Probably wise, I didn’t mind it by any means, but it’s not a seek out at all costs. I am not upset about buying it, but I won’t be getting any expansions or whatever for it.
I haven’t, but Jamey Stegmaier’s written extensively about it at the Stonemaier Games blog and I think even wrote a book about it? Probably worth a look.
In case it’s interest to anyone else, Blood on the Clocktower’s KS launches March 28th.
I’ve heard really great things about this but, quite concerning, in the coverage I’ve heard of the game, it seems to requires an extremely knowledgeable and talented ref/gm/storyteller. With this in mind… I strongly suspect that it will struggle in most groups. Does anybody know how they might have addressed this?
I feel like I should support this project and creator seeing as the designer lives ~2 hours away and, around here, that constitutes a “local” creator… and we should, as a community, support our local creators.
Unfortunately, I’ve heard some disappointing things said about Feudum. I’d be curious if anybody had any positive things to say about it.
Unless the printer is also 2 hours away, I’m not sure how important it is to support local creators over anyone else. There aren’t oceans or freeways on the Internet, after-all.
I certainly see your point. However, I always try to support local businesses; the more local, the better, but I’m not against supported slightly less local businesses given the opportunity.
I live in a city with next to no “game design” culture or community; having a successful game designer 2 hours away from me would be a great benefit to myself or any other aspiring game designers if it meant that an aspiring designer in my city could invite him to coffee and pick his brain. Now, I’m not saying that will happen, but it certainly won’t happen if there were no content creators within a day-trip’s drive from me.
On the other hand, I have a friend who lives in Denver and I think the only thing that outnumbers the number of game designers in Denver is the number of Yoga Instructors; if I were a Denverite, I would certainly not be so eager to support every single game designer in the area.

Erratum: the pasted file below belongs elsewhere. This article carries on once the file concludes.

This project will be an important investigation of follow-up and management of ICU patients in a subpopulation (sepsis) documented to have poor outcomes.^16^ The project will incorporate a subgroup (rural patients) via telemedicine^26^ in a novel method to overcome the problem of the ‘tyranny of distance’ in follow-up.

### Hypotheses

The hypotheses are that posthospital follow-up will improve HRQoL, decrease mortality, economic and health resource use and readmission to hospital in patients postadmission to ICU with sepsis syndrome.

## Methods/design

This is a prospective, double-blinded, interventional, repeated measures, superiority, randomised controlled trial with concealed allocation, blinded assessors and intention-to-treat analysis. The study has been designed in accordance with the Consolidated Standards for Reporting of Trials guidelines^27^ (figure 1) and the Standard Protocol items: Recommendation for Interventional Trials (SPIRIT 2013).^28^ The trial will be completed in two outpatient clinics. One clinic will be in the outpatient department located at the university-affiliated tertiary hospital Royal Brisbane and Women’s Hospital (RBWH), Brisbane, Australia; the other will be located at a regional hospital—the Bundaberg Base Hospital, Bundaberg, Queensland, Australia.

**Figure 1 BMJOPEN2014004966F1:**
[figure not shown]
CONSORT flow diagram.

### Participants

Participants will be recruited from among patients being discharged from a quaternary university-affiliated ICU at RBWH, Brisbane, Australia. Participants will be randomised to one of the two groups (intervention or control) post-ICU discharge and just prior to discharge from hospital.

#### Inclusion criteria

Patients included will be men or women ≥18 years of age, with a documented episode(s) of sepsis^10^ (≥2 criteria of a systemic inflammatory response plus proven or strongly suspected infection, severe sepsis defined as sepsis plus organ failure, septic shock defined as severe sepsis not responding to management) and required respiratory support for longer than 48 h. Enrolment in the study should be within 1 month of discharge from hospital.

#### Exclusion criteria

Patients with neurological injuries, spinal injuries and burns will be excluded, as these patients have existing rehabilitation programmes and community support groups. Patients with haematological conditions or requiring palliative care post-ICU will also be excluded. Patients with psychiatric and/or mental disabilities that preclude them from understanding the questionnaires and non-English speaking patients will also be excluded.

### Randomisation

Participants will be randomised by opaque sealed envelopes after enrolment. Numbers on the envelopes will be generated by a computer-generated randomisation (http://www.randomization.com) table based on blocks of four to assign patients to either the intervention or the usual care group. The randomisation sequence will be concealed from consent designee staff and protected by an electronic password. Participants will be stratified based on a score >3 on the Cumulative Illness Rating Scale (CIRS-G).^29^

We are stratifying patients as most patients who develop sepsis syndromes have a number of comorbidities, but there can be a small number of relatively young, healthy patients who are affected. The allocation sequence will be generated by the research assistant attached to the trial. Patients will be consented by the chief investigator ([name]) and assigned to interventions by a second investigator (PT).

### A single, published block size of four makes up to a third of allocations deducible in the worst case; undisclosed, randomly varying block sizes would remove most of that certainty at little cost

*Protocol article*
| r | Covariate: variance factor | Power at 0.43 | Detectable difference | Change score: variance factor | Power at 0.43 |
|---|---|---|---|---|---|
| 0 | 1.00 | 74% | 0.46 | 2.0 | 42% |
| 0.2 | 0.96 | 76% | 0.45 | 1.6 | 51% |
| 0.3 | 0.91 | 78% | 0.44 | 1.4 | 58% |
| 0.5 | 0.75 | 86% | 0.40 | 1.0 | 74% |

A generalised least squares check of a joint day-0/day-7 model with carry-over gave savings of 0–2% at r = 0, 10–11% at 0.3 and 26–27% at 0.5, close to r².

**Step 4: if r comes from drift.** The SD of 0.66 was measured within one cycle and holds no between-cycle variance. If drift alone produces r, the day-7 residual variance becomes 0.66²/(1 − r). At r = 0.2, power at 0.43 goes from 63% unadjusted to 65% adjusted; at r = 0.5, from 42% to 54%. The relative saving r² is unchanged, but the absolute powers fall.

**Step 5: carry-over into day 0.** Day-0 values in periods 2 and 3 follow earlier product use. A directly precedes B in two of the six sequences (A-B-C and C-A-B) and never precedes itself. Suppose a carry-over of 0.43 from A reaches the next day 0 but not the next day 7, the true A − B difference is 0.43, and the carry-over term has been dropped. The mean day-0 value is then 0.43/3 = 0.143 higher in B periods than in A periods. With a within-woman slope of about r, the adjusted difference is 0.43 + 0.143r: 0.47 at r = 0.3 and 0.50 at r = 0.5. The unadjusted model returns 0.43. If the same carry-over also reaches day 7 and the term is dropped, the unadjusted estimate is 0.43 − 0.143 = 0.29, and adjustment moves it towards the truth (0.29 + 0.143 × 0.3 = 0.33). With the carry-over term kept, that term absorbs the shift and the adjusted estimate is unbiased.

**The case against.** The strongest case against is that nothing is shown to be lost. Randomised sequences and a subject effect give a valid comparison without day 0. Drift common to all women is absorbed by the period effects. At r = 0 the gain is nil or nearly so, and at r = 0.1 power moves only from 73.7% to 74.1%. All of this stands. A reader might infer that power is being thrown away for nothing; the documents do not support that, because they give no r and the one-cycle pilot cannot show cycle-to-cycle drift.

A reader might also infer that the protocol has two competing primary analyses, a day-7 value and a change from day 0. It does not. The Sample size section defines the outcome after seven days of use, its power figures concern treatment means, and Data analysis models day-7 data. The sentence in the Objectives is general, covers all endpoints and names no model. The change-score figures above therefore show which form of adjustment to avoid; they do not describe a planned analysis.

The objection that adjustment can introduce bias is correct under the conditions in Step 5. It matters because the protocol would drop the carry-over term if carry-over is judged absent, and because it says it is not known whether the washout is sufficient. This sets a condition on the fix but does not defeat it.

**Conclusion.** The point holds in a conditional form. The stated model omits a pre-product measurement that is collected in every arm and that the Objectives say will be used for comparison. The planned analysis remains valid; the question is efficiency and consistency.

Speaking as a network engineer for a telecommunications company: you would be surprised.
There’s oceans and there’s oceans.
The Internet has altered what geography means for community–especially in terms of creative community. I think the RPG design community in particular benefits so enormously from online support networks, discussion forums, and dissemination of design ideas that even if you do all of your playtests in person, that community isn’t easily replaceable even in an area with a lot of interest in playing and talking about games.
In the area where I live, local game groups are thin on the ground and fall apart quickly. Not that far away in Seattle there are lots of shops, groups, and designers … but it’s not close enough to be where I go in the evenings for a cup of tea over card games or for regular sessions that eat a chunk out of every single week or two (there’s local and there’s local). I still play games with friends and family, so it’s not as though I’m unable to enjoy the hobby here but without digital community I wouldn’t be able to play as diverse an array of games or engage with the design side of gaming in the same way. I wouldn’t be able to keep as consistent a dosage of gaming, either!
I suppose one way to think of that would be to see an inadequacy in the geographically local community that needs fixing, but I guess I think of it more the other way. There’s nothing wrong with supporting local creators. More just … adequacy of oceanic and transportation network metaphors for internet infrastructure notwithstanding, geography isn’t the only kind of local anymore.
Agreed. But there’s no communication medium that compares to sitting across a table from somebody and chatting while sharing pot of coffee or tea; if it weren’t for that I think the argument about local-vs-online communities would be moot.